Quality enhancement in higher education in South Africa : why a paradigm shift is necessary : perspectives on higher educationAuthor R. PretoriusSource: South African Journal of Higher Education 17, pp 129 –136 (2003)More Less
This article analyses the concept of quality in the context of South African higher education. The focus is on the new system of quality assurance for higher education soon to be implemented by the Higher Education Quality Committee (HEQC). The new quality system is subjected to analysis, and compared with not only the theory and practice of quality management, but also the systems used in this regard by higher education in other countries. An important finding is that the new system for South Africa tends to be bureaucratic and emphasises accountability, which limits its potential for transformation. Real enhancement of quality is an internally driven process and will be difficult, if not impossible, to achieve through external quality assurance. The current perspective on quality assurance in higher education in South Africa requires a paradigm shift which will turn it into a process in support of a culture of continuous improvement, and which engages institutions in totality and in an integrated manner.
Transforming education in South Africa : paradigm shift or change? : perspectives on higher educationAuthor M. RamoseSource: South African Journal of Higher Education 17, pp 137 –143 (2003)More Less
The transformation of the content of the educational curriculum in South Africa is an imperative of historical justice. Though the final constitution of South Africa represents a substantive improvement on the rights condition of many South Africans, it is at the same time an impediment to transformation. This is because it is not vested with credentials that make it a truly homegrown South African constitution. At the same time bounded reasoning in its aspect of impermeable boundaries renders the quest for transformation impossible. It is therefore urged that dialogue from within the permeable boundaries of all those involved is the optimal way to pursue the transformation of the content of the educational curriculum.
Author B. ThaverSource: South African Journal of Higher Education 17, pp 144 –151 (2003)More Less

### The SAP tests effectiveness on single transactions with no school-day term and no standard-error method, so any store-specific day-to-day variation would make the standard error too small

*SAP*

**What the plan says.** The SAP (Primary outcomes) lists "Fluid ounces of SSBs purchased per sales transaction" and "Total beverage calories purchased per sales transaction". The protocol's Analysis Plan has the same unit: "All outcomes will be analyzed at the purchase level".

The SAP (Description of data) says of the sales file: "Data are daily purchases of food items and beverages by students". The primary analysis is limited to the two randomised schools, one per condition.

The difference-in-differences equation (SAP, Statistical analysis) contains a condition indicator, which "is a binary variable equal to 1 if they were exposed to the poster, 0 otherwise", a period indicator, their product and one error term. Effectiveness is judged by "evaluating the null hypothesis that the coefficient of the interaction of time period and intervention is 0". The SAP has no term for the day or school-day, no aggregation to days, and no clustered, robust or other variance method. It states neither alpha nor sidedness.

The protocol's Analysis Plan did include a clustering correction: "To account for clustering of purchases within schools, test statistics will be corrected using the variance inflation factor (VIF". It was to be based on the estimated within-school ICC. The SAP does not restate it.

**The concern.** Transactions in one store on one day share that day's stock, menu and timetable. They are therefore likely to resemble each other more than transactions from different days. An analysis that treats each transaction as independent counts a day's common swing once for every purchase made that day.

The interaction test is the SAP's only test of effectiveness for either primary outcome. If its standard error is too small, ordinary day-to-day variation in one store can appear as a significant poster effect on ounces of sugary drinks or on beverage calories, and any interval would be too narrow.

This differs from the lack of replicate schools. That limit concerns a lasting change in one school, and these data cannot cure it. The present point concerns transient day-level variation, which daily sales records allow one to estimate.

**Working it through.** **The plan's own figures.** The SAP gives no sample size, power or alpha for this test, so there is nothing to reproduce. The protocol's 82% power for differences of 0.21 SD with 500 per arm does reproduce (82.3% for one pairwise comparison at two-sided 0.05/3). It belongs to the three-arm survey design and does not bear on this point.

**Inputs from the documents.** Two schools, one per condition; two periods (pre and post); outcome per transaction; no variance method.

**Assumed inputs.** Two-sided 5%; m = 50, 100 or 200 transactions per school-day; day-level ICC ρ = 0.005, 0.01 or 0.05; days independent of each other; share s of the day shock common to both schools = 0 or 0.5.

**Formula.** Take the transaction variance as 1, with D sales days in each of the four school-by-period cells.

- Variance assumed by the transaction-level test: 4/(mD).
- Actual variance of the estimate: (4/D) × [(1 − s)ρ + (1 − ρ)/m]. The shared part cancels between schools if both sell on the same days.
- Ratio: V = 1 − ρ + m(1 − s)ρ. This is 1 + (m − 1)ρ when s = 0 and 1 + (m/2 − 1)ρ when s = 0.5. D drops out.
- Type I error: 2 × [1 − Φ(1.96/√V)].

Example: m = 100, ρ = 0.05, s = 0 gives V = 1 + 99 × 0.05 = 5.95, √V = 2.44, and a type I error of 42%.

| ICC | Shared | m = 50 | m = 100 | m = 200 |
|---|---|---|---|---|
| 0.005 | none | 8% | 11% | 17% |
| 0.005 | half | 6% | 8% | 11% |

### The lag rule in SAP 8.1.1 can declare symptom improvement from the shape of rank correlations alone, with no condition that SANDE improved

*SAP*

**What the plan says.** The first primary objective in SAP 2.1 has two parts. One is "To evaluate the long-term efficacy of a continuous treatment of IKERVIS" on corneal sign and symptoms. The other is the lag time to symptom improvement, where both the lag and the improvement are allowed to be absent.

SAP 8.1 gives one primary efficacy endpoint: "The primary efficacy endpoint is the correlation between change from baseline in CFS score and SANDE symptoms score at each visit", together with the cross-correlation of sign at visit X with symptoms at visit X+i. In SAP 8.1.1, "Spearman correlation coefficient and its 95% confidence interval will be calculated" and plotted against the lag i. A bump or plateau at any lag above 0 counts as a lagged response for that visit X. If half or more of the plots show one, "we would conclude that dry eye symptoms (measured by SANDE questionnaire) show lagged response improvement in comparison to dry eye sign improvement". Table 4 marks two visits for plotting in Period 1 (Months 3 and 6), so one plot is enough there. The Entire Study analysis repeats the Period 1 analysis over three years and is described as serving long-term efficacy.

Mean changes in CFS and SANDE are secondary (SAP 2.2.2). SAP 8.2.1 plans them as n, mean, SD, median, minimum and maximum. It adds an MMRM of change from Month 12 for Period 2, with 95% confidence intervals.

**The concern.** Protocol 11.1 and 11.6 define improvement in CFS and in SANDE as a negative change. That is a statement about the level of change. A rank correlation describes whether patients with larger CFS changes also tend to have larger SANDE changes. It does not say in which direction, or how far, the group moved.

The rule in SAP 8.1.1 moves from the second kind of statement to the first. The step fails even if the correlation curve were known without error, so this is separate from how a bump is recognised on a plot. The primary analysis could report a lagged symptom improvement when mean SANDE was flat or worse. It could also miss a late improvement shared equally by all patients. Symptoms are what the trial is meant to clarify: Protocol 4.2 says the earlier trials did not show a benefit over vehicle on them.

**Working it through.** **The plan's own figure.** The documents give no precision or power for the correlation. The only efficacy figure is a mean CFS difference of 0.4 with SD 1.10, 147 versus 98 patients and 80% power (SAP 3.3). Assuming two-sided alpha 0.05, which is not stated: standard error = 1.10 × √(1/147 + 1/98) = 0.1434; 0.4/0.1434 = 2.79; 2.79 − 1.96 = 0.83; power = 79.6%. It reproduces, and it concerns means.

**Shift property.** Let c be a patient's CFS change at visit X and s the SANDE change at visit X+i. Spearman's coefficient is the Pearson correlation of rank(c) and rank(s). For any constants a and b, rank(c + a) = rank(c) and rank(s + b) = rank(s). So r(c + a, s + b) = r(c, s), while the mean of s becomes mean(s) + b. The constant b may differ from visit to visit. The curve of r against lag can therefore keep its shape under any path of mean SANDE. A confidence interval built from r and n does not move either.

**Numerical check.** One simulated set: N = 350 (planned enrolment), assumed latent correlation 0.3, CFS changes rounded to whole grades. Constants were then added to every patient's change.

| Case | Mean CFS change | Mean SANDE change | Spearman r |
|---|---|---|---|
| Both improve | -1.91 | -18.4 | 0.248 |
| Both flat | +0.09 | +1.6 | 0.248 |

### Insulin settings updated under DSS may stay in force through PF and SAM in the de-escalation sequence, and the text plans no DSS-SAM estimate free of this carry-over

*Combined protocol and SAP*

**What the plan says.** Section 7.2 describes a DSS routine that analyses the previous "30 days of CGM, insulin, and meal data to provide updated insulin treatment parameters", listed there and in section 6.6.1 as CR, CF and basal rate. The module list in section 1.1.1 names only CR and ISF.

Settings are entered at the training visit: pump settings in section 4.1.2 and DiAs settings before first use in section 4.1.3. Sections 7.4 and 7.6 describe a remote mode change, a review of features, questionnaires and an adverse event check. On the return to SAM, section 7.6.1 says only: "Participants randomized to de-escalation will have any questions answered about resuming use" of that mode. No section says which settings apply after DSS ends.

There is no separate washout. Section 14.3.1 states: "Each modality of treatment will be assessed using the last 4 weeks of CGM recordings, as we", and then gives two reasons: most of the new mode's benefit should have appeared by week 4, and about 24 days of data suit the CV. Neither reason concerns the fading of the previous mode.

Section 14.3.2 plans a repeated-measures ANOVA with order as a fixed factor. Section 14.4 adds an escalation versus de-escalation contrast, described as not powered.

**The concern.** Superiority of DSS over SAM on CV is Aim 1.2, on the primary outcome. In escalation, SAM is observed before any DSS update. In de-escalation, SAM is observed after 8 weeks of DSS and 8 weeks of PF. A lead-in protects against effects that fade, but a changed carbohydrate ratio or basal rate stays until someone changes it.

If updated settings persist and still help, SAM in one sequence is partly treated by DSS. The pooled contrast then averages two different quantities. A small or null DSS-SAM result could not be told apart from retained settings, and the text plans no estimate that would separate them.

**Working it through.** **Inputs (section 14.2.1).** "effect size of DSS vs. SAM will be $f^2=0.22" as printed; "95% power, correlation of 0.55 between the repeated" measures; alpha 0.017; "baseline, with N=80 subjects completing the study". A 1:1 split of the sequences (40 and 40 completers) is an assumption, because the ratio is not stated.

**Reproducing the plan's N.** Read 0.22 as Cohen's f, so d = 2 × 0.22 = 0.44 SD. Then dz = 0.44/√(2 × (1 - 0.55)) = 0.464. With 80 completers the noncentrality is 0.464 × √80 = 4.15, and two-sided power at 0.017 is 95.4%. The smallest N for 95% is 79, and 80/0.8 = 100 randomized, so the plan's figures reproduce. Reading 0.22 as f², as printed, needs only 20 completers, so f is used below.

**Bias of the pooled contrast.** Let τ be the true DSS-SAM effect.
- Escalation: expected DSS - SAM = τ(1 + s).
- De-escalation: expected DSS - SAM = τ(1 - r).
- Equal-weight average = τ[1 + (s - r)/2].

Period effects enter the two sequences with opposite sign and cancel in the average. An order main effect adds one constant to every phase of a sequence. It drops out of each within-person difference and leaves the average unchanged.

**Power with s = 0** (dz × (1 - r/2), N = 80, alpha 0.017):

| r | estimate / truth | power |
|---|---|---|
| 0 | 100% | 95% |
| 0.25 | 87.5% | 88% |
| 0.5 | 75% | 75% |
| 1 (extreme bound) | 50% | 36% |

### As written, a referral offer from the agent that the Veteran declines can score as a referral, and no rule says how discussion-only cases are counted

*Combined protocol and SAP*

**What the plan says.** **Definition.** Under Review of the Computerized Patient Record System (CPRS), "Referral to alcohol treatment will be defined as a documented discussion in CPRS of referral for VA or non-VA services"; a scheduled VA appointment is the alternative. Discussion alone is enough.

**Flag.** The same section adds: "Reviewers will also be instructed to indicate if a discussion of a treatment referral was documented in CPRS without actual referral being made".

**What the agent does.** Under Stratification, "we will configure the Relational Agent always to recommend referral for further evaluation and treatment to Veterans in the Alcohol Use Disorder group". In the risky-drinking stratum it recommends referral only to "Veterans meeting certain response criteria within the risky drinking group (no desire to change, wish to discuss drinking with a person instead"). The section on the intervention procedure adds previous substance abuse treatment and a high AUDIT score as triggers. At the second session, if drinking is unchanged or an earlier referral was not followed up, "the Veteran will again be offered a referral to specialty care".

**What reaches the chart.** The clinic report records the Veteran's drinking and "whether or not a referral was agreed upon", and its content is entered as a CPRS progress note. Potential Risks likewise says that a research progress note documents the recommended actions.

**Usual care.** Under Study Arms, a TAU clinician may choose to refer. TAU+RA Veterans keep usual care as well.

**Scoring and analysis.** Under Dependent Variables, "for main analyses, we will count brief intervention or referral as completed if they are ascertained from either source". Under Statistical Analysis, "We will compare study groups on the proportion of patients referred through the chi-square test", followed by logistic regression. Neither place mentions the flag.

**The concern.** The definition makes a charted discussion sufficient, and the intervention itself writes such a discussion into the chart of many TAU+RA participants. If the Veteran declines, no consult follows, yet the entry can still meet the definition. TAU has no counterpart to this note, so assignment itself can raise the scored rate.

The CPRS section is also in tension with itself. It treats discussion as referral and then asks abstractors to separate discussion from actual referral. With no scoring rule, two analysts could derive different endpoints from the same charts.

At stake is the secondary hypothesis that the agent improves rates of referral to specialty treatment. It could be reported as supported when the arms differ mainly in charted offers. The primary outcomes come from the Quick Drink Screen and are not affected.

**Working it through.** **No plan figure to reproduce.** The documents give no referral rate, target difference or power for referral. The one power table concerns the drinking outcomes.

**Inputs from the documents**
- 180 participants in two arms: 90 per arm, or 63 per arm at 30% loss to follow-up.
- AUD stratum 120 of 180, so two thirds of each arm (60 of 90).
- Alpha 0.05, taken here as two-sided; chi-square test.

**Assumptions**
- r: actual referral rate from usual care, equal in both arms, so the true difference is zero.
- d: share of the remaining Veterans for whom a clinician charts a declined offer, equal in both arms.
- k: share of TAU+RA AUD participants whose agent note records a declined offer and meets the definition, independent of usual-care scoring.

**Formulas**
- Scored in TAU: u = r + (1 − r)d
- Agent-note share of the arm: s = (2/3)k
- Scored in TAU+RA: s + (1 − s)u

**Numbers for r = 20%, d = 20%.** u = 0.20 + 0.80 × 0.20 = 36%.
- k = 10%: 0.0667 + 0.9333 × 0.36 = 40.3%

As a policy goal, staff equity, more specifically at the level of "race" ushers in several implementation challenges for the university sector. This article seeks to contribute substantively to this complex phenomenon. It relates the need for staff transformation (in terms of "race") with that of the democratic imperative as required by our diverse society. Having established the broad rationale for change it hones in on micro-level staff equity practices of recruitment and curriculum. It focuses on the extent to which "race" operates and intersects with other social factors. Furthermore, given the close conceptual relationship between "race" and the dimension of perceived alienation on the part of black academics, the article offers some insights into the meanings associated with the notion of alienation.
Educational transformation : towards re-imagining higher education : perspectives on higher educationAuthor B. Van WykSource: South African Journal of Higher Education 17, pp 152 –158 (2003)More Less
This article uses conceptual analysis to explore logically necessary conditions of educational transformation <I>vis-à-vis</I> higher education and its concomitant constitutive meanings. I contend that equity and redress, critical inquiry, communicative praxis and citizenship constitute necessary conditions which make possible the occurrence of higher education transformation. Of the four conditions, I analyse the condition of "citizenship" in terms of a re-imagined notion of higher education. I explore several features of a re-imagined notion of citizenship in relation to educational transformation.
Author Y. WaghidSource: South African Journal of Higher Education 17, pp 159 –163 (2003)More Less
Higher education re-imagining in South Africa primarily focuses on educating students to be responsible citizens. The National Plan for Higher Education (2001) aims in the first instance at cultivating in students the capacity to deliberate respectfully with one another in order to become responsible citizens. This article argues that deliberation and respect are necessary but not sufficient conditions to foster a sense of responsible citizenship. Students also need to be taught to develop the quality that Nussbaum (2001) refers to as "compassionate citizenship".
Author E.M. BitzerSource: South African Journal of Higher Education 17, pp 164 –177 (2003)More Less
A major contribution of higher education institutions towards benefitting societies, is their potential to assist students in their academic progress as well as their progress in other spheres. To be able to assess how students change progressively, particularly in respect of change in perceptions during their undergraduate studies, relevant pre-entry data is needed. If a transformational approach to quality assurance and development is desirable in higher education, strategies and instrumentation for assessing student change and progress need to be continuously investigated. <br>This article reports research directed at the adaptation and implementation of relevant assessment models, including Astin's comprehensive approach to student talent development, Kuh's model of student engagement and Tinto's longitudinal model of factors influencing student departure. It explores new possibilities of generating data on student change that might be potentially valuable to students, learning facilitators and researchers in higher education institutions. The article also proposes instrumentation that might assist higher education institutions in rethinking ways and means of determining students' perceptual change.